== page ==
And make no mistake, we are discussing ultra-serious topics here:

Is health care a right or a privilege or an obligation? And in any case, who should pay for it?

How can (or should) people protest an action or opinion they don’t agree with? At all? In silence? Without disrupting normal activities? Mail postcards?

What does the Constitution say about any given issue? What did it mean to the people who wrote it and what does it mean now?

What treatment and/or rights do the mentally ill, the developmentally disabled, special needs kids deserve?

What training and powers should the police have? Do they still protect and serve?

What is (or should be) the role of journalists today?

Who are heroes? What do they do to qualify as such?

Does everyone deserve a living wage? What should the minimum be? Who deserves more pay than the minimum? How do we decide?

When does life begin?

Pick one. Any one. I’ll bet you can’t get through a discussion without calling or being called something unpleasant, in real life, and certainly not on social media. There are at least two – usually more – sides to all of these questions, but no one wants to hear, much less consider, an answer other than their own. And one of the “best” ways to demonize the other side is to dehumanize them. They are snowflakes. They are thugs. They are babies. They are pond scum. They are whiners.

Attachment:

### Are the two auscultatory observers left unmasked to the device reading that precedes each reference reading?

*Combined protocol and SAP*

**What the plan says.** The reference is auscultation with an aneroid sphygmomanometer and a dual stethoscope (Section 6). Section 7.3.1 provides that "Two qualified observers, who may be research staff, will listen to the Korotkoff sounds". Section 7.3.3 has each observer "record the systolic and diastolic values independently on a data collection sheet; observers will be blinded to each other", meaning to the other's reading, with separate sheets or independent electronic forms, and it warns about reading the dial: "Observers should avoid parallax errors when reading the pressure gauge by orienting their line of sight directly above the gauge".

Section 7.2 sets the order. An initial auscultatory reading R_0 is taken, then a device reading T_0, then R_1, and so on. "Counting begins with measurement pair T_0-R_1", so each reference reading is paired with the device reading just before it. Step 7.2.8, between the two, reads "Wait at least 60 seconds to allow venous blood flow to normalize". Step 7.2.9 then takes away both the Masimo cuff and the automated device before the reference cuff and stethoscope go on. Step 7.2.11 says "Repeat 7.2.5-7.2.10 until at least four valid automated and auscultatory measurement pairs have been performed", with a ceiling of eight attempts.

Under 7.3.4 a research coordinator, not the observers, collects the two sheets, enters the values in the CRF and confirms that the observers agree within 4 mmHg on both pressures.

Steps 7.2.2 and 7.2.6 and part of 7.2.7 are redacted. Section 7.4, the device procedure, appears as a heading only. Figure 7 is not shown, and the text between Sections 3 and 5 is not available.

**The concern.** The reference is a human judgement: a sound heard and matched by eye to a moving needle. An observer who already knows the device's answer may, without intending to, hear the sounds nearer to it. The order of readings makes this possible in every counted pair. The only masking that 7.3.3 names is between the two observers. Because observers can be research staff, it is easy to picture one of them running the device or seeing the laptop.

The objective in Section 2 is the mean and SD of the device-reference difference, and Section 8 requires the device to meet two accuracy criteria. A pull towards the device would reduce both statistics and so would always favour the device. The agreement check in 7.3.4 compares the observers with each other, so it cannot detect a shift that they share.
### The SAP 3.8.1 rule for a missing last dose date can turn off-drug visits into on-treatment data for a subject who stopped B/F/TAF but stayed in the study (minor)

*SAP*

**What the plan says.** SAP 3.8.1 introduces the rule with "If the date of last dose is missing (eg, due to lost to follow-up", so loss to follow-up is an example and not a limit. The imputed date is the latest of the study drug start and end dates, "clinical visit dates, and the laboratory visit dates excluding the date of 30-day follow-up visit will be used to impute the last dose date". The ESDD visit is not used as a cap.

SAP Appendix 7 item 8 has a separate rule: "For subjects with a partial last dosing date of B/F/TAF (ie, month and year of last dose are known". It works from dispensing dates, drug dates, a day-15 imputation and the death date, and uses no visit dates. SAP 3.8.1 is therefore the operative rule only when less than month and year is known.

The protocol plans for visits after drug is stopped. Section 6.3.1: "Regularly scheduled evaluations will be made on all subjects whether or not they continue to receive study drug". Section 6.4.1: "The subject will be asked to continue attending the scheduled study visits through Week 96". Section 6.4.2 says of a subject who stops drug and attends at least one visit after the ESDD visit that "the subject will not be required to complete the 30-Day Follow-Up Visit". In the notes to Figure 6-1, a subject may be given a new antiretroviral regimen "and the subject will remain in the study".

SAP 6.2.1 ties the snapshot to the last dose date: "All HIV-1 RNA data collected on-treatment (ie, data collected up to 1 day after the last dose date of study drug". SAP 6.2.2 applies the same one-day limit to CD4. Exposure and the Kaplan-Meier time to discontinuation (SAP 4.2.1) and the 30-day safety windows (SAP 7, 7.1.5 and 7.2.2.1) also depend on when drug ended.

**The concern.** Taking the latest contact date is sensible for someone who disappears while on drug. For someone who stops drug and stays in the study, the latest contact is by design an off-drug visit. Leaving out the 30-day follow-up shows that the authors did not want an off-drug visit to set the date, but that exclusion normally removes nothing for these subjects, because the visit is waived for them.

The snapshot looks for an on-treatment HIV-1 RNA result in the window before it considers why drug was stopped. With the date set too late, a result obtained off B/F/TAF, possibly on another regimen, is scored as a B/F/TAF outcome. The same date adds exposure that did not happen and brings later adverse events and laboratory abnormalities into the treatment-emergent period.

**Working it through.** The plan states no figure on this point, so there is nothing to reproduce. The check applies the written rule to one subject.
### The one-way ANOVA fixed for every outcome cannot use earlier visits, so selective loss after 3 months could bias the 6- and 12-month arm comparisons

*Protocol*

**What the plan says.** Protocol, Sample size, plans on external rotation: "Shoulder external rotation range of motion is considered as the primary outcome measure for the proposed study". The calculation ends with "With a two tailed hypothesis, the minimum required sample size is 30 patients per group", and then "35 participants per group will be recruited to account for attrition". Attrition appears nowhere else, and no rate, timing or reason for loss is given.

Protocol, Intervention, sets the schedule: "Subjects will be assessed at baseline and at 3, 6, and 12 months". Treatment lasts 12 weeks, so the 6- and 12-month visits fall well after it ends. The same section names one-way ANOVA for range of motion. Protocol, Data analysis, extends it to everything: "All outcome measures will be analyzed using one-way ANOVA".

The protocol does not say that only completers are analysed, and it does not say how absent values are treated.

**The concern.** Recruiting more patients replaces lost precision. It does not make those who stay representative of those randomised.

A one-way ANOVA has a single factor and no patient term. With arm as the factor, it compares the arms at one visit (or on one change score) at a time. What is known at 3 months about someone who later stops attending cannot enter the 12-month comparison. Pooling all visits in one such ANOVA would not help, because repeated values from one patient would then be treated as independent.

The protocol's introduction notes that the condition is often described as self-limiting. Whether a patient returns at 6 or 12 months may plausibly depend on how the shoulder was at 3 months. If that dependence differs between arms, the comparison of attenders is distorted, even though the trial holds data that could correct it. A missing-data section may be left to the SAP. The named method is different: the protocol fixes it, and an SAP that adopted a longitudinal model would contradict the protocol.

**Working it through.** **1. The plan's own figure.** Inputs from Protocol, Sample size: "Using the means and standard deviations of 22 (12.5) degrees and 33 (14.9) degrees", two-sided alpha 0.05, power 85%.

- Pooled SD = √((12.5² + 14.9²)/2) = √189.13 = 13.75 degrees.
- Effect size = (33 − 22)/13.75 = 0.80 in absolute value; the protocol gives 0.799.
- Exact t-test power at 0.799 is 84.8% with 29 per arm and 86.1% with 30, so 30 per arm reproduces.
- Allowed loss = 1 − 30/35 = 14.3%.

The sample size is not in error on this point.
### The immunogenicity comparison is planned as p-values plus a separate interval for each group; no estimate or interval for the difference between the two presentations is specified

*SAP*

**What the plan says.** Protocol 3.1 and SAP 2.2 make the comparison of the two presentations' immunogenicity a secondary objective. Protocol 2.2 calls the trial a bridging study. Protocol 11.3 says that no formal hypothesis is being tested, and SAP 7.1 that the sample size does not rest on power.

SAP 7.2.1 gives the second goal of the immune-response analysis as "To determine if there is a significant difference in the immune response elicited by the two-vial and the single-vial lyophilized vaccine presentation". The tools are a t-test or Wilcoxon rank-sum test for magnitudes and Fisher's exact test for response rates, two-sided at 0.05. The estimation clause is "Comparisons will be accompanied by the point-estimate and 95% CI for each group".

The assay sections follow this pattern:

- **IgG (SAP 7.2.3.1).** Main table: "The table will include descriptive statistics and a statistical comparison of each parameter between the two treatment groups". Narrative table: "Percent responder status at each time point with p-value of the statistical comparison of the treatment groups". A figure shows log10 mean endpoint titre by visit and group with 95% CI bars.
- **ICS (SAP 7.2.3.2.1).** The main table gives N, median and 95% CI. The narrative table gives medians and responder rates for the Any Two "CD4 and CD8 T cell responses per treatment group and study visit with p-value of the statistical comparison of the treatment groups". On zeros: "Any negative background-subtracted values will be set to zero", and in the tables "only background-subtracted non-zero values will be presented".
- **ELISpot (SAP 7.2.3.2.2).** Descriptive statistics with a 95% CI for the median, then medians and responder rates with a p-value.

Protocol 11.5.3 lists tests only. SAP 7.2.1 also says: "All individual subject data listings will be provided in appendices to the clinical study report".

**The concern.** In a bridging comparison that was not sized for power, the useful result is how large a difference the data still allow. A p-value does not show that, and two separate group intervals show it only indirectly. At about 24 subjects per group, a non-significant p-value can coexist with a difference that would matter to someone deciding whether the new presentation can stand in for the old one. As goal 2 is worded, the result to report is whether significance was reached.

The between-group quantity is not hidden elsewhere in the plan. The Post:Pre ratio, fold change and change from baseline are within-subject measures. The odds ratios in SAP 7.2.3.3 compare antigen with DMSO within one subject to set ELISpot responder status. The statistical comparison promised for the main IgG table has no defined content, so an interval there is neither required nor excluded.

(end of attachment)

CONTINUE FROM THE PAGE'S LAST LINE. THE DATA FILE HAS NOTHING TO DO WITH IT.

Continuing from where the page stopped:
That’s a road we don’t want to go down. That way lies madness, and worse.

Author and blogger Steven Brust (www.dreamcafe.com) addressed the issue of labeling in a recent post on Facebook:

I do not use the term Social Justice Warrior, because it … reads to me as disrespectful. Same with Libtard, or Identiterian, or Clintonista, or Berniebro. These all refer to ideological positions with which, while I often agree on the problems we face, I differ strongly on causes and methods of struggle. My disagreements are too profound to be trivialized by name-calling, and my passion runs too deep to be satisfied by insults.

I  have to say that I  disagree with Mr. Brust on many of his opinions (as I’m sure he disagrees with mine), but I think he is right on this.

While people may disagree on the functional definitions of words such as “patriot” and “Christian,” we all agree that “special kind of stupid” is an insult. What I’m saying is not “Wait and and see” or “I will never listen to them” or “I’m tired of being asked to understand their problems” or “All X are Y.” I’m not asking everyone to use their indoor voices and be polite.

I am making a plea that we all remember we are all human beings and that we treat each other the way we want to be treated. Without saying, “But they started it.” Or “they don’t deserve respect because X.”

You can choose whether to listen to or ignore another person’s point of view. You can work to defeat actions you find abhorrent. Hell, you can try to change society if you want to. In fact, I think we should.

I would recommend starting by considering how we talk to one another and whether that will help or hinder the fulfillment of our goals.

Other quasi-political posts I have written include:

Political Noise (http://wp.me/p4e9wS-ol)

Crashing Political Parties (http://wp.me/p4e9wS-se)

The Never-Ending Election (http://wp.me/p4e9wS-qv)